When Ford is not defending his new, extravagant Cadillac Escalade or getting kissed in the entertainment district, he's watching the price of a Welcome to Toronto T-shirt depicting him giving the finger while talking on the phone go through the roof on eBay.
Today he's taking heat for a photo taken at the 2012 New Year's Levee at Toronto City Hall with a white supremacist. The photo, which appeared on a blog called Anti-Racist Canada, shows Ford proudly smiling in his chain of office shaking hands with Jon Latvis, dressed in a military uniform.
Latvis posted the photo to his Facebook profile with the caption "Me meeting Toronto's Mayor, Rob Ford to get an endorsement for the Latvian Homeguard - at Toronto City Hall."
Latvis was a former member of the neo-Nazi band RAHOWA (Racial Holy War).
Ford's press secretary, George Christopoulos, was quick to dismiss the photo according to the Toronto Sun.
"The mayor of Toronto meets and poses for photos with thousands of residents each year," Christopoulos said. "Over the past two years, he has hosted two New Year's levees. Both of these events welcomed thousands of visitors to City Hall. Many of those visitors were greeted and posed for a picture with the mayor."
Fair enough. However, Ford also met with Latvis in March to discuss "transit issues."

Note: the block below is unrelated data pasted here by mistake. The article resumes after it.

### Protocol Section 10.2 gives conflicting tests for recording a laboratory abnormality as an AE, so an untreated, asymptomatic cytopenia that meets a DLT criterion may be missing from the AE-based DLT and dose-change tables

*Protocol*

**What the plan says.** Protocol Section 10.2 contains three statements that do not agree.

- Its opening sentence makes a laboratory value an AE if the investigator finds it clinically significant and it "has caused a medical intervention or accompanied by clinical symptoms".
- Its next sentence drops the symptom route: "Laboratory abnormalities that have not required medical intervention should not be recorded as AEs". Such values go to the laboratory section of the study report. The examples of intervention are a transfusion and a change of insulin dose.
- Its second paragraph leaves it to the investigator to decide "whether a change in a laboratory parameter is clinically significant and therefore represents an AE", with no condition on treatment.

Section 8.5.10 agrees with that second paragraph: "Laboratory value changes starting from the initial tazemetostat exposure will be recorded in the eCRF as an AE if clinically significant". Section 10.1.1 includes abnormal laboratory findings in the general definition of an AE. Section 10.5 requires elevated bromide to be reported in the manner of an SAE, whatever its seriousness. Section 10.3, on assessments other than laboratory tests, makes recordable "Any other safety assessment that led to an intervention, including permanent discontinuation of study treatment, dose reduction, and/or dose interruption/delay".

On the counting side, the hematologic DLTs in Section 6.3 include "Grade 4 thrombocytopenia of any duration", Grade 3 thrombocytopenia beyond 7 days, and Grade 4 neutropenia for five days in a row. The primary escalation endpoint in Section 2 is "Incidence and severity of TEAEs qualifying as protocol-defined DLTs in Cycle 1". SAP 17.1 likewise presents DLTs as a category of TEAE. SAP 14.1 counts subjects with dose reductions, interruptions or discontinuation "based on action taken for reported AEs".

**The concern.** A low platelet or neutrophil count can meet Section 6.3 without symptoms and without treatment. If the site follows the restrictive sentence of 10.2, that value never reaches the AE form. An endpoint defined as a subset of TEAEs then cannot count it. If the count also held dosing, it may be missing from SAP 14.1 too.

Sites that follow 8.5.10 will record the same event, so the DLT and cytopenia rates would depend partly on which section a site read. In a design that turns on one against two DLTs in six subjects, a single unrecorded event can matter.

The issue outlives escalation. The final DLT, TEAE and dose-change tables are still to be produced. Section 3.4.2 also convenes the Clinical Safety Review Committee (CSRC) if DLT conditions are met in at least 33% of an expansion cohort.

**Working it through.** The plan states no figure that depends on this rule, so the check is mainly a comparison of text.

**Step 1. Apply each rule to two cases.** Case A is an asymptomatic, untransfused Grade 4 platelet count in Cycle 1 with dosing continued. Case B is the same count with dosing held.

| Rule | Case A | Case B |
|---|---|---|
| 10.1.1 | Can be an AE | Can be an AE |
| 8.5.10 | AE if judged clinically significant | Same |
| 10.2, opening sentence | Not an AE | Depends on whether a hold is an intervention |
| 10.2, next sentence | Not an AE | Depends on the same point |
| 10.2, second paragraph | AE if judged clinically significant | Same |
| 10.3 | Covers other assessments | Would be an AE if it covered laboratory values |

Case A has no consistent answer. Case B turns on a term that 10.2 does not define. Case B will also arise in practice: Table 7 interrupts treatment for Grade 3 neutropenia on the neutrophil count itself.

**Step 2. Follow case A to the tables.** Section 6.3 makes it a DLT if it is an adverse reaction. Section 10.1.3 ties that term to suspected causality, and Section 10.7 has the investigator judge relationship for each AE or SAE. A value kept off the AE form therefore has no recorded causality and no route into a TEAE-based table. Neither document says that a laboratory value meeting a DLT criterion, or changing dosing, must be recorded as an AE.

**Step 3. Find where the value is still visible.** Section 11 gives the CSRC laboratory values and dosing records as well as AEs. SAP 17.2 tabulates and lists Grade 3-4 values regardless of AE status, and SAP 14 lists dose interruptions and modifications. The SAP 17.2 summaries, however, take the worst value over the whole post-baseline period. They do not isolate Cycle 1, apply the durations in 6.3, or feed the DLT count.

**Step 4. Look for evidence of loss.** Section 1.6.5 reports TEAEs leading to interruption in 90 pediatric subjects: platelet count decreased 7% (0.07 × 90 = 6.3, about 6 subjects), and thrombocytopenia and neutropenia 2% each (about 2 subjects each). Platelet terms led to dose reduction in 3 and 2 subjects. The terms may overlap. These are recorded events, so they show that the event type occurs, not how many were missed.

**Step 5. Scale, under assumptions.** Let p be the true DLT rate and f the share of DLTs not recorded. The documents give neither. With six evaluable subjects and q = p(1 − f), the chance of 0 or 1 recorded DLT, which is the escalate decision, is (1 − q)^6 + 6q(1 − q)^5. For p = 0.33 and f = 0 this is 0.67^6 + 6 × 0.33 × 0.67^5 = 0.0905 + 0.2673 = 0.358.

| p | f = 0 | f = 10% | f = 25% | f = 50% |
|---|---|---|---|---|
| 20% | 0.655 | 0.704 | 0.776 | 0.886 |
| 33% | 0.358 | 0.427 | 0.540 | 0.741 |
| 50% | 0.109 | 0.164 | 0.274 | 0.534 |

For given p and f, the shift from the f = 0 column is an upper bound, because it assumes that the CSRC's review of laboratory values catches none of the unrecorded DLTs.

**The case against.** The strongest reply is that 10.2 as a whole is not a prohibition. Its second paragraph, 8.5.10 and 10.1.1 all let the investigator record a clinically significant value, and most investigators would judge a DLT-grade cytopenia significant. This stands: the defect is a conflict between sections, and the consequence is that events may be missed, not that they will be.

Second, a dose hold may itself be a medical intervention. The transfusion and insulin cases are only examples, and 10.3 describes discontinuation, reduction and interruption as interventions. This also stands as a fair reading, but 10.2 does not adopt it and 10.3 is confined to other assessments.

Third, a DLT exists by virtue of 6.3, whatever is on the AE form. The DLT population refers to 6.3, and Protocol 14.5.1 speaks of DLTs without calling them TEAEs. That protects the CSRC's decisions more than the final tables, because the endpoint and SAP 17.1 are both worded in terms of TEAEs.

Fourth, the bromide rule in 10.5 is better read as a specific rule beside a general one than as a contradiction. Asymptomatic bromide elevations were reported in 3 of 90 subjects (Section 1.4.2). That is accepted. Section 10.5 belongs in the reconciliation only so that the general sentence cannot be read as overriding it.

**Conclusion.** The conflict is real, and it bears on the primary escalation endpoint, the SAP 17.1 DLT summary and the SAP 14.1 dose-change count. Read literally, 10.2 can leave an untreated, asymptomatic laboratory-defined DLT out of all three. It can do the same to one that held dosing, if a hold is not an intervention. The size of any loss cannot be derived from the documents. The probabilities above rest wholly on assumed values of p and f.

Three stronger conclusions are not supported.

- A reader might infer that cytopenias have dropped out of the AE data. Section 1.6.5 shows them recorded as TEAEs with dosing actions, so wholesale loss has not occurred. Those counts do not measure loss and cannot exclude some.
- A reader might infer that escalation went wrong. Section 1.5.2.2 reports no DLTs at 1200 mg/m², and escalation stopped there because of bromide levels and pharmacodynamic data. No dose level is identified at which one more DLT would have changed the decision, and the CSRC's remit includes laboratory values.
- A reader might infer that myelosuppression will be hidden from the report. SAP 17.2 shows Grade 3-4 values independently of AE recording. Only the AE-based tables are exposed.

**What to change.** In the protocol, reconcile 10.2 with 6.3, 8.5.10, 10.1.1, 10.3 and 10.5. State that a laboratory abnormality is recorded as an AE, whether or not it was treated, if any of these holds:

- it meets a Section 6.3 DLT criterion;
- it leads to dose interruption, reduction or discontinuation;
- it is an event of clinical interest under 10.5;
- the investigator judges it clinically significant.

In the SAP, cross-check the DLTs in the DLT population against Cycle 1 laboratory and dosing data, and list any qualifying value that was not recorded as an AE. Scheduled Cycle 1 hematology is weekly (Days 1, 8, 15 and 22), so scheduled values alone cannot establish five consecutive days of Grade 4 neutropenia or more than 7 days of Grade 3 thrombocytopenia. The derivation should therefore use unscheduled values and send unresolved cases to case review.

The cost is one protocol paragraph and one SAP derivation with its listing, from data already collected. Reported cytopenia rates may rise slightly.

"During both the levee and the March meeting, the gentleman identified himself using a name different from the one attributed to him in the recent blog article," a statement from the mayor's office read. "Once the photograph was posted online today, mayor's office staff recognized the individual as someone who had met with the mayor at the levee and again in March."
Getting photographed next to a questionable character during public functions isn't unusual. It happened to former mayor David Miller, who was snapped with Daniel Katsnelson, who was found guilty in 2010 of two counts of sexual assault. And, of course, Mayor Mel was once photographed with various Hells Angels when they were in Toronto celebrating the gang's one-year anniversary in Toronto.
But to have a follow-up meeting with a guy who was wearing a Nazi-like uniform during a New Year's photo opp is something that should have gone through some level of pre-screening before it happened.
"I can confirm (Ford) did not endorse the Latvian Homeguard," Christopoulos said.
Well, thank goodness for that, at least.